What Are Heat Pump Water Heaters?
(aka Hybrid Water Heaters)
How do you heat your hot water? If you answered on your oil, natural gas or propane furnace or boiler, you might want to consider a heat pump water heater.
A heat pump water heater (HPWH) is also an electric water heater; it can run in heat pump only mode, electric only mode, or hybrid mode.
A HPWH, like a mini-split heat pump, uses a condenser and evaporator to pull heat out of the surrounding air and release it as heat. In the case of the HPWH, it releases the heat into the water in the tank. Unlike a mini-split, currently these units are not "split", which means that the HPWH is drawing the heat out of the air immediately surrounding it. Which means that if it is in your basement, it is pulling the heat out of your basement to heat your water. This means that the temperature will be a little chilly in your basement.
Additionally, Heat Pump Water Heaters need a certain amount of free air space around them. The general rule of thumb is 1,000 cubic feet (think a 10' high x 10 wide x 10' long space). HPWHs won't work well in a small closet.
Some HPWH's are a little tall, and some have their maintenance done by removing their cowling from the top rather than from the side, so it is important to know the height of the place where you want to put the water heater.
For brands, we like the GE GeoSpring, the AO Smith Vortex, and Rheem. The most common size is 50 gallon but larger families or hot water needs may want an 80 gallon water heater.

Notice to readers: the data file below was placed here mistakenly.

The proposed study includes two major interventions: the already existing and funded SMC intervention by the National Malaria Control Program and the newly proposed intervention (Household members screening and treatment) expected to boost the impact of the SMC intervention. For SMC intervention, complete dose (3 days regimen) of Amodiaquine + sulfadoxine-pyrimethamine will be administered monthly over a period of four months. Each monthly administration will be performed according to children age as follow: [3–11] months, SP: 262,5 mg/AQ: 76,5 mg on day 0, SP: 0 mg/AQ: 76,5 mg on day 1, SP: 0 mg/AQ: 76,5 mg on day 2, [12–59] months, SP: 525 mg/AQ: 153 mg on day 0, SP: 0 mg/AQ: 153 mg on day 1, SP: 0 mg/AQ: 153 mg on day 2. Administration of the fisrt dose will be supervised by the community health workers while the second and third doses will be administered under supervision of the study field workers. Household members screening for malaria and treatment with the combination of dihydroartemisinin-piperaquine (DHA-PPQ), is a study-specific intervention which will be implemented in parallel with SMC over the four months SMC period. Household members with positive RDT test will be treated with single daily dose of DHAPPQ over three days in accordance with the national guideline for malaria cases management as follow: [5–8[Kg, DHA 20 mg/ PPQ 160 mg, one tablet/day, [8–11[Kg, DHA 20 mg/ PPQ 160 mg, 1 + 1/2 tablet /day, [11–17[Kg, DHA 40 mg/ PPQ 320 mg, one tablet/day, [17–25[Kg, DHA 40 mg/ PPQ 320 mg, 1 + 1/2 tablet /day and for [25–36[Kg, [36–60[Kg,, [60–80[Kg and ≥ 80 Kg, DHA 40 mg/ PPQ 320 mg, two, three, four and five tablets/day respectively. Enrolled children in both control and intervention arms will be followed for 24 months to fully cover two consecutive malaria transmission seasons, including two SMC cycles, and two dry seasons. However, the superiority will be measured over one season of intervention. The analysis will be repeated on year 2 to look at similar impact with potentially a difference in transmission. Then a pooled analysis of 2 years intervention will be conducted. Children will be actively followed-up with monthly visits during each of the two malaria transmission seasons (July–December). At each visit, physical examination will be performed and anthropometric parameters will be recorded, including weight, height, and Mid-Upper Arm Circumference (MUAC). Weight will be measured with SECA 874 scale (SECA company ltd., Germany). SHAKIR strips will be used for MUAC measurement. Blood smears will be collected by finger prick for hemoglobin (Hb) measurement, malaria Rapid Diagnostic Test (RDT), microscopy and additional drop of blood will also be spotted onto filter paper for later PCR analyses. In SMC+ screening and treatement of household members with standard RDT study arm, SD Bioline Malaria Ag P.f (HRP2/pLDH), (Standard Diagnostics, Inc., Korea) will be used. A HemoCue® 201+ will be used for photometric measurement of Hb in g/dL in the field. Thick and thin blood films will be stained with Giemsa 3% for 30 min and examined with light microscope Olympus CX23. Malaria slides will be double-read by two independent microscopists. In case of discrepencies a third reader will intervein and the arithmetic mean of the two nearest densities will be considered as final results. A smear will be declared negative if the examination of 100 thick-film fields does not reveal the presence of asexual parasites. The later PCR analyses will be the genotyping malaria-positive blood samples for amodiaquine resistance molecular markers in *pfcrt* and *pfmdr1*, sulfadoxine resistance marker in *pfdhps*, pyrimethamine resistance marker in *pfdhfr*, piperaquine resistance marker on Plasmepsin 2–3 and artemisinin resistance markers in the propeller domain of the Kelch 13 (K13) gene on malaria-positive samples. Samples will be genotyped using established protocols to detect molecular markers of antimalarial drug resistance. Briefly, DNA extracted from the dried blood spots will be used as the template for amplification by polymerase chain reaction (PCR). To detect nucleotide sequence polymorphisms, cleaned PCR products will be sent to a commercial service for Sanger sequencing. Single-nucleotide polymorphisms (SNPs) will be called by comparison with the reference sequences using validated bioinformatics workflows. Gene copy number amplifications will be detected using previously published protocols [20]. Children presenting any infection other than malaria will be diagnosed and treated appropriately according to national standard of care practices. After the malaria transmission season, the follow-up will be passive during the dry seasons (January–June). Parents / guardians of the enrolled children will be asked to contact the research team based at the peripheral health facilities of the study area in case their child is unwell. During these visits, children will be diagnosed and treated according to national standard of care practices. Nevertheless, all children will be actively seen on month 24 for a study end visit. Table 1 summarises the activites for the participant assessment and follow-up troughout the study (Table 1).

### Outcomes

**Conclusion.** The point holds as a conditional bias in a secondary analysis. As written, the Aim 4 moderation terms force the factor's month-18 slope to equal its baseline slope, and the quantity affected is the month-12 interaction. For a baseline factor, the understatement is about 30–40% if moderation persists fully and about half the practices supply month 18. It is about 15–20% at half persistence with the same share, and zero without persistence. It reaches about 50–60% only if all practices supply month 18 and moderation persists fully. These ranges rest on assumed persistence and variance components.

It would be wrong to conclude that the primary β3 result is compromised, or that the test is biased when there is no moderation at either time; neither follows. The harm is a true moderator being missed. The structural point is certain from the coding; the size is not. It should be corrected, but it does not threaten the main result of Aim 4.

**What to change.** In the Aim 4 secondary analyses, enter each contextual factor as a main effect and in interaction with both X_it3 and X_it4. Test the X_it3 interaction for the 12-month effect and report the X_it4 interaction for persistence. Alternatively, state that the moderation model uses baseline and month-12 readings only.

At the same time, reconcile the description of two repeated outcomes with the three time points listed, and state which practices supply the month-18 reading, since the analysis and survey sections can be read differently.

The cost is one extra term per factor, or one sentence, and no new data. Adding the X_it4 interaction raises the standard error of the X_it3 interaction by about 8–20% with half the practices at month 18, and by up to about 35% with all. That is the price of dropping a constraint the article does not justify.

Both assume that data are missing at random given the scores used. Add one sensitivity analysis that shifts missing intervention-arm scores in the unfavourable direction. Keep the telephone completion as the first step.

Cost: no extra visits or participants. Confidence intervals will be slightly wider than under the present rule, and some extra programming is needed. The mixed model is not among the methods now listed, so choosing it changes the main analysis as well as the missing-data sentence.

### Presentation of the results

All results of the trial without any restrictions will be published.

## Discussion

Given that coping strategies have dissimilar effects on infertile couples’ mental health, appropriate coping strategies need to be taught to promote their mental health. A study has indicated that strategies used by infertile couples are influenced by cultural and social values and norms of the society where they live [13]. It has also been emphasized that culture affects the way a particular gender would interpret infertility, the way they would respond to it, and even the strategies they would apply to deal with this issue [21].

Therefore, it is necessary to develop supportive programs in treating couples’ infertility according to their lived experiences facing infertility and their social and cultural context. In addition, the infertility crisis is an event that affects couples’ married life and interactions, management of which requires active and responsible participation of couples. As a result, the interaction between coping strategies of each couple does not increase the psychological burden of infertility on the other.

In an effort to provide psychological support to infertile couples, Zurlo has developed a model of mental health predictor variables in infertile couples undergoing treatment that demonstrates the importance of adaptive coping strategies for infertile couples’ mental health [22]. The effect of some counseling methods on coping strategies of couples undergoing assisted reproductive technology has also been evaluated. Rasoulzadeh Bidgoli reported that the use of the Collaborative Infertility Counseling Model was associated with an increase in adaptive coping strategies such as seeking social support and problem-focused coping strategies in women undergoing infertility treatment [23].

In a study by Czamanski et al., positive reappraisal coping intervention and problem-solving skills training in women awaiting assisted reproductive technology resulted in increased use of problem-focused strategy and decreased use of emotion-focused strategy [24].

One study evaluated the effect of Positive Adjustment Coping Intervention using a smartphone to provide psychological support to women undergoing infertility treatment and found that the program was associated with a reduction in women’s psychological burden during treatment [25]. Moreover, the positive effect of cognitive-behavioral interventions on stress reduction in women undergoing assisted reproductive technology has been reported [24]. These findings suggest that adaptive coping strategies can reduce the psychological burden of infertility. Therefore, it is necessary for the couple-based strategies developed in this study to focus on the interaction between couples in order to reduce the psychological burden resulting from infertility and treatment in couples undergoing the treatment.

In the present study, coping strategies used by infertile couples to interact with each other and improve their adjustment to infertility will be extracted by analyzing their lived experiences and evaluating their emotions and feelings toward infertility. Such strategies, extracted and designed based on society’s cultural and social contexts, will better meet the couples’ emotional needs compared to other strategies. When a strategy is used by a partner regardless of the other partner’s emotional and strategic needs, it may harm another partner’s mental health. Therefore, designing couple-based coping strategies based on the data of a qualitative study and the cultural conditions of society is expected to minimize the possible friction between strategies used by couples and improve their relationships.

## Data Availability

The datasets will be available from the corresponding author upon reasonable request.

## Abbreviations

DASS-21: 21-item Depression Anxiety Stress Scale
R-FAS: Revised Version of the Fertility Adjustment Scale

Important things to note on Heat Pump Water Heaters are 1st hour capacity, and energy efficiency ratio.
Compare to Other Ways to Heat Your Hot Water
Heat pump water heaters vs. On demand propane or electric hot water heaters
Despite what propane dealers will tell you, do not think that you are going to save money by using an on-demand propane water heater. How do we know? Well, up front and personal, Ann Goggin had one and measured the quantity of propane, and then got a HPWH and measured the energy consumption of that. Rough estimate: she is saving over $500 PER YEAR using the heat pump water heater, vs. the on-demand Rinnai propane water heater. (This analysis was confirmed by her propane supplier and the company that sold her the on-demand Rinnai). That said, on-demand water heaters are very useful if you have a seasonal property and turn off the heat at times; that way you don't have to worry about water freezing in your tank. They are also practical if you have a large family and / or use a lot of hot water and don't want to run out of hot water. But don't get the on-demand heater to save money or energy.
direct coil water heaters
Direct coil means that you do not have a tank attached to your boiler but rather run the boiler whenever you need hot water. This is the MOST costly set up, and nearly any other hot water heating strategy is better than this one. Maine has a large number of houses with direct coil water heating, and if we could wave a wand we could get all of these homes off this system. If you don't have a water tank, or an on-demand water heater (which we also don't recommend but some people are happy with theirs), PLEASE investigate an electric or heat pump water heater right away.
indirect oil or gas fired hot water heaters
An indirect oil or gas fired hot water heater is one that use the fossil fuel combustion to heat the hot water, but doesn't require the entire boiler to start up just to heat the hot water.
These can be relatively efficient, especially some of the newer equipment, but you are still locked into burning a fossil fuel for hot water.